Writer: Tom DeFalco and Ron Frenz
Artist: Tom DeFalco
Background: The MC2 Universe has lasted for over ten years and has been able to get by with vocal fan support, but it’s only gone so far. The main draw was Spider-Girl, which lasted 100 issues, got relaunched as Amazing Spider-Girl and then got canceled. The character popped up again in Spider-Man Family, which also didn’t last so long and then this miniseries. It’s about Mayday Parker, the daughter of Peter and Mary Jane, who interacts with a bunch of 90’s concepts that nobody likes to talk about.

Surprisingly, they went over ten years without bringing in the Punisher. In this universe, Frank is a little less intense. He’s not the kind of guy who will keep killing bad guys until he can kill no more. He only cared about taking out the mafia and actually succeeded. Silvio Baracca was the last don on the list and while Frank didn’t kill him, he left him bound to a wheelchair and that was good enough, as he’d make a perfect living warning. Frank went into retirement. Then the Hobgoblin had to come along and hook Baracca up with cybernetics, making him stronger and capable of walking. Frank got wind of this and now he’s back in the skull shirt.

Death: In a big battle of alternate future heroes and villains, Frank jumps off a roof and makes a lunge at Baracca with a large knife. Baracca catches him by the neck and shatters the knife with his wrist. With Frank’s neck in his clutches, victory’s all but assured.

Aftermath: The Hobgoblin is murdered by Spider-Girl’s “twin sister”, who is a clone merged with the Venom symbiote. Exactly.


Comic: Punisher MAX #21
Year: 2012
Writer: Jason Aaron
Artist: Steve Dillon
Background: Now to the MAX universe, what was once a spinoff of 616 and became its own real world continuity where Frank could be Frank without having to deal with the supernatural. Where he can say “fuck” and see ladies’ boobs without strategic hair in the way. More importantly, he isn’t touched by the need to have a sliding time scale to keep him at the same age so they can tell his stories forever. He isn’t a man who looks like he’s in his 30’s due to being reborn twice over. He’s a Vietnam veteran who is in his early 60’s and he’s only going to get older.

Garth Ennis wrote one hell of a run for the character and finished it with Valley Forge, Valley Forge. Ennis had said all there is he had to say about Frank and the series moved on to other writers who had some okay story arcs, but could never measure up to Ennis’ definitive take. Then Jason Aaron stepped in and did a 22-issue run that introduced MAX incarnations of the Kingpin, Bullseye and Elektra.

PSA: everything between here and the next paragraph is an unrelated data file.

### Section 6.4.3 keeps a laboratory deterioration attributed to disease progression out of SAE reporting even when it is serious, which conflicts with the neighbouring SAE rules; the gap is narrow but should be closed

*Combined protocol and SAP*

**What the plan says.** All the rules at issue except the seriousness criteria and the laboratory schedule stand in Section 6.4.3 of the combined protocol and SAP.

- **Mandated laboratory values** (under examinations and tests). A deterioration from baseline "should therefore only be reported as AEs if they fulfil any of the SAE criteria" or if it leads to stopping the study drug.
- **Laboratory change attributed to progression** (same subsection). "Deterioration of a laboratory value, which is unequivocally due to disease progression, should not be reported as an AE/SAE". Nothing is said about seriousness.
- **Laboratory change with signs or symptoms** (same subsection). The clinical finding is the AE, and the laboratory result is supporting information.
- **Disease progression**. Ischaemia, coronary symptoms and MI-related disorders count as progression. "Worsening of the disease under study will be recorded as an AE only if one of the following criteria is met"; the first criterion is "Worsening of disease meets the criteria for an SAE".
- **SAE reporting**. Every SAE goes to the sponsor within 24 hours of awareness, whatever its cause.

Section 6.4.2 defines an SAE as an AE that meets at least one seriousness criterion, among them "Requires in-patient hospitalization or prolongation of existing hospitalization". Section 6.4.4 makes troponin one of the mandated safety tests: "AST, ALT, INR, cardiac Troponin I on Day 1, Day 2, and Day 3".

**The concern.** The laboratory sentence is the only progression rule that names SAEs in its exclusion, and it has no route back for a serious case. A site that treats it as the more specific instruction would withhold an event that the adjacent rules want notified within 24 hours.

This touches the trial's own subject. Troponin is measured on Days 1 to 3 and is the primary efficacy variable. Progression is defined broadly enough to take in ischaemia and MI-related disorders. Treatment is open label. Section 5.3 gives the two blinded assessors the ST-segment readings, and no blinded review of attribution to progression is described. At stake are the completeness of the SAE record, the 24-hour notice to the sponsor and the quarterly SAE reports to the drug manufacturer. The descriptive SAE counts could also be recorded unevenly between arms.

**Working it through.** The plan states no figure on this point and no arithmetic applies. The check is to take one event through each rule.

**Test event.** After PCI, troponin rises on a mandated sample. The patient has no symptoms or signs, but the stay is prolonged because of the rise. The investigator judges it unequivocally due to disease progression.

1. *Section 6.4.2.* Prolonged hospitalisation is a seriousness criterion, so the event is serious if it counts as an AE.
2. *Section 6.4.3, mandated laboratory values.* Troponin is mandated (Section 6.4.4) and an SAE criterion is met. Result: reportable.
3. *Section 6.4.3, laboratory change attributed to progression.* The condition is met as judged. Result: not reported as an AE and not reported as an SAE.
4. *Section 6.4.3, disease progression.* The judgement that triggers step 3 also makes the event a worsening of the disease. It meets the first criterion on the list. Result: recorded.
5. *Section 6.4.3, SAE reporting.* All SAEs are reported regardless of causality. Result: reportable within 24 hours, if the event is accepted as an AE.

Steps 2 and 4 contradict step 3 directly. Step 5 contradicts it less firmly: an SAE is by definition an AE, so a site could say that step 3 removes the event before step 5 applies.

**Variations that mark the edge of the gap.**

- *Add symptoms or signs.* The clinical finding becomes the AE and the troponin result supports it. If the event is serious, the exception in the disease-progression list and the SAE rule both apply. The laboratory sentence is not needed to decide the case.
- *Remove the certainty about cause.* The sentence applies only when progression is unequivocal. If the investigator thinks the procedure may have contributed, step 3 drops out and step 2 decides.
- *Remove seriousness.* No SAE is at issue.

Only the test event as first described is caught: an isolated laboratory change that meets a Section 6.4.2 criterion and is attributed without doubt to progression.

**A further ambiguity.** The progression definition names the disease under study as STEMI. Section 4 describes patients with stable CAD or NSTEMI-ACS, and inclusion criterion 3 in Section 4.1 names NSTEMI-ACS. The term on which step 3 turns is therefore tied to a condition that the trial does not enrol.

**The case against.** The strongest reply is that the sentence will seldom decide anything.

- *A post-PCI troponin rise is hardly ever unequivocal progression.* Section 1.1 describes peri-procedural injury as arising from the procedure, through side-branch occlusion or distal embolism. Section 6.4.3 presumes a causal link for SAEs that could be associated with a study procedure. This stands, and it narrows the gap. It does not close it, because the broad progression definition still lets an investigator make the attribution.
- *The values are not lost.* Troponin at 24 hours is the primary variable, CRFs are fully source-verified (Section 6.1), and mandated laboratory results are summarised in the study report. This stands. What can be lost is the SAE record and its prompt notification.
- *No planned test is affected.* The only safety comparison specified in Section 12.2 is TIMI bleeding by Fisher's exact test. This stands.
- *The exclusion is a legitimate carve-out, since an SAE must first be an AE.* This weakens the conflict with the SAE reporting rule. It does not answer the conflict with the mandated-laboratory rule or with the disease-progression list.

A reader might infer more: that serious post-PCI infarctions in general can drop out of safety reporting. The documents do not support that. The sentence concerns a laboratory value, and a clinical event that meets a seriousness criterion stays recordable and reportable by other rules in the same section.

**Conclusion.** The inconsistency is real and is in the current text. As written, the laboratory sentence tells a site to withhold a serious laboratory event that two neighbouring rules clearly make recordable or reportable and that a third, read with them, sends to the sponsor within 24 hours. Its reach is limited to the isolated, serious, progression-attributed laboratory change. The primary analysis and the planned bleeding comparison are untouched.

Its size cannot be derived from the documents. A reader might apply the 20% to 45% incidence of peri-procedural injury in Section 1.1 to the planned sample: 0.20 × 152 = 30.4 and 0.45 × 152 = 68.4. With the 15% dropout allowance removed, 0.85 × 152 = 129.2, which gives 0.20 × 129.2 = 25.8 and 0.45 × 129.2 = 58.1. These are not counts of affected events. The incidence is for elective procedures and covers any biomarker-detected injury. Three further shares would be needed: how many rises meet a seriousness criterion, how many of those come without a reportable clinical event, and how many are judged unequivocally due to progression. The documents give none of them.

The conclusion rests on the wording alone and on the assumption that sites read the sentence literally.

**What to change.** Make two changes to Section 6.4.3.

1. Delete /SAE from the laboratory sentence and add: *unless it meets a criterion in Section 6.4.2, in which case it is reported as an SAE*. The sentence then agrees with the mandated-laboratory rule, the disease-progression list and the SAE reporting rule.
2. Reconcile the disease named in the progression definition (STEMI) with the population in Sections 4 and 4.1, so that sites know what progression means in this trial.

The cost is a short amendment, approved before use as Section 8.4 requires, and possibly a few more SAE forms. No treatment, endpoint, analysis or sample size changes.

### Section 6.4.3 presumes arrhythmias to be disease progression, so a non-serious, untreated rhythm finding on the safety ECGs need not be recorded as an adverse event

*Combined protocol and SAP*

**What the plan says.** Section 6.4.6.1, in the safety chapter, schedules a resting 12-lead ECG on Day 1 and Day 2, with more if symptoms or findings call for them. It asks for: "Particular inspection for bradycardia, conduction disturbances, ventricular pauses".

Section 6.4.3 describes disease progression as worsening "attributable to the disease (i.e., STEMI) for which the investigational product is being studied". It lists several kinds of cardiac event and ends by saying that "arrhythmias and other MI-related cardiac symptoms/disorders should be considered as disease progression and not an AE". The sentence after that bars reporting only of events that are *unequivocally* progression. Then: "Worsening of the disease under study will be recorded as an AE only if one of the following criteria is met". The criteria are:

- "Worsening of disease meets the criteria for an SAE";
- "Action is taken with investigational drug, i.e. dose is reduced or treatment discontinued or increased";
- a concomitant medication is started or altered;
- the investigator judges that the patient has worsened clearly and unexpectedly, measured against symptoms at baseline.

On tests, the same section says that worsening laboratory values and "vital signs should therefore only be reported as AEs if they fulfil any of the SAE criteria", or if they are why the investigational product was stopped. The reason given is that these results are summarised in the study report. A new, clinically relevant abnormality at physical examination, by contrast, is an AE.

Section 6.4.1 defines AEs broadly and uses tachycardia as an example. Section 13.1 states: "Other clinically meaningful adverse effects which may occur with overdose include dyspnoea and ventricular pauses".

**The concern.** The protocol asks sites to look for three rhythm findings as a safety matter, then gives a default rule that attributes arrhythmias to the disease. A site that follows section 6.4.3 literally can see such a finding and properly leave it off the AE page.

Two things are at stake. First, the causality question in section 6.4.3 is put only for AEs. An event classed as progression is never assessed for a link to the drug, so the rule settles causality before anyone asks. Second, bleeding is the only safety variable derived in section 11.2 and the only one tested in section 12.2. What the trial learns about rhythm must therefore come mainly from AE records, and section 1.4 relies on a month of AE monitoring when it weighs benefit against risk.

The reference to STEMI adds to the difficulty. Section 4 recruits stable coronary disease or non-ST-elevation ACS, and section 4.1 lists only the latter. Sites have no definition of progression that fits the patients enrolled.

Not only did he make it work, but he also retconned Frank’s origin in a way that makes him more of a tragic asshole. As Bullseye points out, there are two takes on the character. Did he become the Punisher in Vietnam or did he become the Punisher when his family died? You can’t have both. The depressing answer is that it was the war that created him. When he returned to his family, he wasn’t the same compassionate person anymore. He went through the motions and told his wife that he intended to leave them before they all got shot to pieces. He refuses to allow himself to die because every day is punishment for himself. Sometimes it’s the criminals who get off easy.

Death: The war between Frank and Wilson Fisk becomes incredibly personal. Frank digs up the body of Kingpin’s dead son to draw him out of hiding and this leads to the most brutal night in the life of any Frank Castle. First he contends with the skilled assassin Elektra, getting battered and bloodied in one gruesome fight scene, only to win via willpower, strength and the underestimation of his opponent. Winning the battle, he goes home to find an ambush by Fisk and his men. Despite getting shot many times, Frank kills all the henchmen, leaving only Fisk. Fisk overpowers Castle and brutalizes him some more, but due to some adrenaline, some dirty fighting and a hammer to Fisk’s skull, Castle sends him running. Kingpin finds himself locked out of his complex, muttering that he’s the Kingpin before being shot in the back of the head by a dying Frank.

Frank walks back towards his home and insists that he has to keep going. He needs to make his family’s deaths mean something.

He lands right in front of his house.

Aftermath: The final issue is about Nick Fury, an occasional supporting character in the series, reacting to Frank’s death. He sees himself as the only person in the world who truly respects Frank for what he’s done and who he was and the fact that nobody else gets it makes him gruff. As a courtesy, he terminates Vanessa Fisk, who had taken over her husband’s empire. His eulogy is brief, but he thinks to himself about how he should have lied to Frank’s corpse and told him about how he’s made a difference and that everything he’s done really did have meaning. But he doesn’t believe any of that.